I mentioned in my last post that I was giving up my MacBook so my wife could go to college, and (until I can justify the cost of another Mac) that leaves me with her Linux PC. After the first few days of using Linux at home,as opposed to managing Linux servers at work, here are my initial impressions.
My wife’s PC is a gigantic Acer laptop, with a 1.6 Ghz centrino processor and a one gig of RAM. Hooked up to my external monitor, keyboard, and mouse, the PC runs Ubuntu surprisingly well. I can’t enable the desktop effects, but since Gnome has built in compositing support now that’s not a problem. The install went smooth, all the hardware was properly detected, wireless, sound, monitors… everything worked.
So far, my favorite application in Ubuntu is F-Spot. F-Spot is the Gnome desktop’s answer to iPhoto in OS X, and in a lot of ways, I think F-Spot has iPhoto beat on some very basic levels. Over the years my iPhoto library has grown to thousands of photographs. Pictures of the kids, our travels, friends, family, nature, and other random things. Unfortunatly, I have never been all that good at organizing the pictures so they were easy to find. F-Spot uses a tag-based system to organize your library, allowing you to tag a photo multiple times simply by dragging the photo, or a group of photos, to the tag on the left hand side of the screen. This is great. It’s super easy (and fun!) to create a tag for ever member of the family, and then drag photos over to those tags. For example, if a photo has a picture of me and my wife, I’ll drag it to the “Me” tag, and then over to the “Wife’s Name” tag. Its surprising how fast you can do this. Each tag is given a picture, and tags can be nested under other tags.
When compared to iPhoto’s forced “Events” organizing system, F-Spot wins hands down. I was never too fond of the Events system in iPhoto, and felt it an awkward way to group photographs, especially since I would take photos of events, like a trip to the in-laws, over multiple days, which iPhoto would assume were multiple events. It never melded with my mental flow or organization, not the way F-Spot’s tags do anyway. iPhoto does support tagging, but not in the same way as F-Spot, and it just doesn’t seem to flow as well either.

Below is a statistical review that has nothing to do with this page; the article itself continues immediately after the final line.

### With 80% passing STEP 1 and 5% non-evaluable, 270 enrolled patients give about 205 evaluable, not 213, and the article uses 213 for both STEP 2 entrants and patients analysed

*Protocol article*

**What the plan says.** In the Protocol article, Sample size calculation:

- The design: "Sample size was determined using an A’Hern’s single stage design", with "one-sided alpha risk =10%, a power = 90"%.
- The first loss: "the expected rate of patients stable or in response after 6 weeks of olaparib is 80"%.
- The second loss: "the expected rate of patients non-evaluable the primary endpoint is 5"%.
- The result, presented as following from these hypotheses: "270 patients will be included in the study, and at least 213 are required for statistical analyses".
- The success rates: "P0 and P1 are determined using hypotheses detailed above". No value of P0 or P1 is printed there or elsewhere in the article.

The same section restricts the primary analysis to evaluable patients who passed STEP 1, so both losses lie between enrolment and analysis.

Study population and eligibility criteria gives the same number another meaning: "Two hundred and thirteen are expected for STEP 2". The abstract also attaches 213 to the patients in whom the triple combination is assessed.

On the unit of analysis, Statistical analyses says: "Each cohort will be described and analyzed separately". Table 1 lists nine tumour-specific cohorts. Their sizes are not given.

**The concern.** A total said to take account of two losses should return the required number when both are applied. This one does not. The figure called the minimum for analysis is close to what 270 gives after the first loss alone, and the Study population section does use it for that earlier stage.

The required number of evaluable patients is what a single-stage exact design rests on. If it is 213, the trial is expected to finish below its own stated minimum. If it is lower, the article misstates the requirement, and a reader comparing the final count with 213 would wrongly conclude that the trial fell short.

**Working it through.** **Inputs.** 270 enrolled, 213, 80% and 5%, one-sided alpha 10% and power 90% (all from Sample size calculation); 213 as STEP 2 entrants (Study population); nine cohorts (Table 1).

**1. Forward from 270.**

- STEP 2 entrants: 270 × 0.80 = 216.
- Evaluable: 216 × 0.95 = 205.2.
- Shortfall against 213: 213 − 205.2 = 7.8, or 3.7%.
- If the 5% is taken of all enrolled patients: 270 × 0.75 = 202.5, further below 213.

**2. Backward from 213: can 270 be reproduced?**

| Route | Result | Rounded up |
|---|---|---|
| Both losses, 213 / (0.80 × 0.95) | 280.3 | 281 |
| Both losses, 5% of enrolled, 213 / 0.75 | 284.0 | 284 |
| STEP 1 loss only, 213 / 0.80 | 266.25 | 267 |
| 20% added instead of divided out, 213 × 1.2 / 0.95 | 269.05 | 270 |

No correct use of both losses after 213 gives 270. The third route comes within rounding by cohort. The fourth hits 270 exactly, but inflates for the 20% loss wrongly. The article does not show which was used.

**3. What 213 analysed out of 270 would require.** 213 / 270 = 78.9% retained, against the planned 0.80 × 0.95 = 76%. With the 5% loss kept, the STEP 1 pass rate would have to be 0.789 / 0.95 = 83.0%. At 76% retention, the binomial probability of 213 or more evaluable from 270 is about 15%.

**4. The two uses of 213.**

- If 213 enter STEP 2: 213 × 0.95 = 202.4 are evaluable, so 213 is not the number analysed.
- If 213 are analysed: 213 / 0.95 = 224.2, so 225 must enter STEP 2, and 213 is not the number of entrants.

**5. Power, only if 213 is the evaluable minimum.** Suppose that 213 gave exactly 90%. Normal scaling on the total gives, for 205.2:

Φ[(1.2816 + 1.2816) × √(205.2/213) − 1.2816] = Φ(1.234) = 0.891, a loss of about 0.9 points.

Metadata is read by F-Spot, and the photos are automatically placed in a scrolling timeline at the top of the window. The timeline gives you a graph of how many pictures were taken at any given time period, and it easy to scroll through. Also, Gnome recognized my digital camera (a Kodak Z712 IS), and asked if I’d like for F-Spot to automatically import photos from it when I plugged it in.
After thinking about it, I realize that this is a first for me. Here’s a Linux application that edges out an Apple application in usability. Apple prides itself in ease of use and intuative interfaces, but I’d like to see a few features removed from iPhoto and a simpler tagging system (or keywords, if you must) put in place to organize our ever growing digital libraries. One more note, F-Spot doesn’t do movies of any kind, I’m still looking for an application to handle that. I haven’t delved too deeply into photo editing with F-Spot, I’m not sure I really want to. The “remove red-eye” feature works as advertised, but that’s as far as I’ve gone so far.
Overall, I’ve really liked what I’ve seen with F-Spot, and I’m looking forward to learning more about the applications capabilities.
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